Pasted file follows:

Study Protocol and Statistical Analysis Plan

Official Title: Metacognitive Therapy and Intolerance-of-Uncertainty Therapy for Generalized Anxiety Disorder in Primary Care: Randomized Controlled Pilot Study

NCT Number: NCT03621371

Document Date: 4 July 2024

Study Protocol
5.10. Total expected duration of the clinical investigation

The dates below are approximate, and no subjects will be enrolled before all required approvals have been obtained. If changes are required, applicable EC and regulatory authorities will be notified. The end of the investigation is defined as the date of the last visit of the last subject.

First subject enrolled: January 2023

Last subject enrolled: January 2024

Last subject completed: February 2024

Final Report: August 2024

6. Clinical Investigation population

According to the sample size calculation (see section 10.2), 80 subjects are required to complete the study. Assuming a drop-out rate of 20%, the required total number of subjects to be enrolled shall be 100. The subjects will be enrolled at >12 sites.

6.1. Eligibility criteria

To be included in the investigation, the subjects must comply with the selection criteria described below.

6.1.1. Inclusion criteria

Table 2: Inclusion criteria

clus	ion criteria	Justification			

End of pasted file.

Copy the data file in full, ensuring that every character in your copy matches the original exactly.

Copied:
Study Protocol and Statistical Analysis Plan

Official Title: Metacognitive Therapy and Intolerance-of-Uncertainty Therapy for Generalized Anxiety Disorder in Primary Care: Randomized Controlled Pilot Study

NCT Number: NCT03621371

Document Date: 4 July 2024

Study Protocol
5.10. Total expected duration of the clinical investigation

The dates below are approximate, and no subjects will be enrolled before all required approvals have been obtained. If changes are required, applicable EC and regulatory authorities will be notified. The end of the investigation is defined as the date of the last visit of the last subject.

First subject enrolled: January 2023

Last subject enrolled: January 2024

Last subject completed: February 2024

Final Report: August 2024

6. Clinical Investigation population

According to the sample size calculation (see section 10.2), 80 subjects are required to complete the study. Assuming a drop-out rate of 20%, the required total number of subjects to be enrolled shall be 100. The subjects will be enrolled at >12 sites.

6.1. Eligibility criteria

To be included in the investigation, the subjects must comply with the selection criteria described below.

6.1.1. Inclusion criteria

Table 2: Inclusion criteria

clus	ion criteria	Justification			